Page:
Just in case you were wondering whether CPAs are regular people with the same, um, foibles as the general population, there were 7 CPAs disciplined for conviction of a crime.
I tallied the results for this edition of Update and came up with these results:
The Winter 2017 Update newsletter (#83) from the California Board of Accountancy shows that the board is continuing its active efforts on disciplinary actions.
There are obviously quite a few of our colleagues who are not performing up to standards.
I’ve heard stories from a distance that the Board has hired more enforcement staff. As I have read the last few issues of Update, it sure seems to me that the increased staffing is showing up in an increased pace of closed cases. Maybe my perception is off, but it seems there are more cases closed with more serious consequences in the last year or so.
I count 39 cases documented in this edition of Update. Only 2 of these have discipline level of suspension or less. All the others are surrenders, revocations, or stayed revocations. Just as a guess, I think that means the editor of Update is filtering out most of the suspensions.
I count 19 cases of those 39 with peer review problems or audit, review, or compilation failures or some combination thereof. I’ll break that down further:
Seriously, if you are providing audit, review, or compilation services to your clients, you really need to be in the peer review program. And you really, really need to be doing fairly good work. I doubt any CPAs in California who desperately need to read this post will be doing so, but it is still worth mentioning.
The California Board of Accountancy is coming down hard on CPAs who have avoided the peer review program. Seriously missing the boat on audit quality is getting hammered as well.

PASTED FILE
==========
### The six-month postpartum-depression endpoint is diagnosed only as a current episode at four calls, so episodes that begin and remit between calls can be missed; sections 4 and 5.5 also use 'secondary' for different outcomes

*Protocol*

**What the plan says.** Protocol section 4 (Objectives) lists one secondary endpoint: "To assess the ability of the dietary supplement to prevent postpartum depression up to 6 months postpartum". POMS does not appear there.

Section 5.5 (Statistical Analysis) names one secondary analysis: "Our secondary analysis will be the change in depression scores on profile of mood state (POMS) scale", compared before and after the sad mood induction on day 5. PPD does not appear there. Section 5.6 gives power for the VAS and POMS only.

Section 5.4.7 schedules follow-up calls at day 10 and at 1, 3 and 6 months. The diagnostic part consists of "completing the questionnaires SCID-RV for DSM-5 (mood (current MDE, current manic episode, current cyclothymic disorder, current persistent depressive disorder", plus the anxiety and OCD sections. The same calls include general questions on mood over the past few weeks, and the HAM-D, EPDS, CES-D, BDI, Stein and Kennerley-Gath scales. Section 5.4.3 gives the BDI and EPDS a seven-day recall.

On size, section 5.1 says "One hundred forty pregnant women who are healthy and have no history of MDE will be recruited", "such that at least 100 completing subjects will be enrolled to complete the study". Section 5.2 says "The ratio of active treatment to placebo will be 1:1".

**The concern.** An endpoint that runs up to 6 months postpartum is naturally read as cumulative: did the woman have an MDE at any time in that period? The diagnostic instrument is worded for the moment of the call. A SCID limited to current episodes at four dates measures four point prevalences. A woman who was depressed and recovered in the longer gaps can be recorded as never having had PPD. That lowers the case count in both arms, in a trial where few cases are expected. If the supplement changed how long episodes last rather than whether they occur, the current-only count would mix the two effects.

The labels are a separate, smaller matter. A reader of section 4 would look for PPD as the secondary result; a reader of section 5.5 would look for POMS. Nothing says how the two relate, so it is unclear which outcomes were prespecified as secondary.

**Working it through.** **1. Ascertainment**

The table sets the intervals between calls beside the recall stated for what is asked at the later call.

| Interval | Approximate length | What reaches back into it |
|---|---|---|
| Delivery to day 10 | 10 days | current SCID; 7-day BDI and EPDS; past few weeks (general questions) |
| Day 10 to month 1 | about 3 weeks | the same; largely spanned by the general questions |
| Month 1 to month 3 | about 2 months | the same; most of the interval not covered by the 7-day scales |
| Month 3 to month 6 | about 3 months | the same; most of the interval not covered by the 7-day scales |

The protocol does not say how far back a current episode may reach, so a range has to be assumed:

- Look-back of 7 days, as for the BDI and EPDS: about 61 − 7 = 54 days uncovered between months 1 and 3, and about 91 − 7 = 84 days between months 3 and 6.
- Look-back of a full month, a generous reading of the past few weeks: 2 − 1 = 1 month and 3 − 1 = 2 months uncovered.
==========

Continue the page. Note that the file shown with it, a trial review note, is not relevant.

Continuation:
The Spring/Summer 2016 edition of the quarterly Updatenewsletter from CBA, issue 81, has several reports of firms drawing serious sanctions. There are 21 pages of narrative describing the sanctions through April 24, 2016. Of 28 disciplinary issues, 7 deal with peer review, which are the ones I will highlight.
Previously mentioned that I looked disciplinary actions reported in the last four newsletters from the California Board of Accountancy (CBA). Want to better understand what happened with firms that got in trouble for audit quality or for not getting a peer review when one was required.
Will continue that discussion by looking at sanctions imposed on smaller firms and then self-imposed trouble generated by some larger firms.
Three times a year the California Board of Accountancy issues a newsletter. It contains a variety of information useful for CPAs. If you are a CPA, you really ought to be reading the newsletter.
That newsletter is also where the board publicizes disciplinary actions against CPAs.
In the last few newsletters I’ve noticed a number of cases where firms are sanctioned for substandard audits. Have also noticed a number of firms sanctioned for not getting a peer review when it was required or fibbing to the board whether they had complied with the peer review standards.
I wanted to understand better what I’ve noticed in passing so decided to dive into the disciplinary reports to get a better picture of the extent of sanctions for audit quality and peer review issues. I looked at the Fall 2014, Winter 2015, Summer 2015, and Fall 2015 newsletters.
That covers 16 months of reporting for disciplinary actions by CBA.
I focused on sanctions for audit issues excluding anything that was a follow-up to PCOAB or SEC sanctions. That rules out quite a few cases.
Also ignored a long list of social misbehavior such as DUIs (several incidents), fabricating Form E (once – fabricating the experience report? – really??), embezzlements, disbarment (once), and other such human foibles. Also excluded a variety of contingency fee violations, breaches of client trust, and sundry tax fiascos.
For context, the Fall 2015 newsletter had 28 disciplinary actions of which 5 were of interest for this little bitty research project. Of those 5 cases, the public notices refer to 2 firms which had substandard audits, 1 had a substandard compilation, and 4 included failures to get a peer review when required of which 2 fibbed to CBA about compliance with the peer review requirement.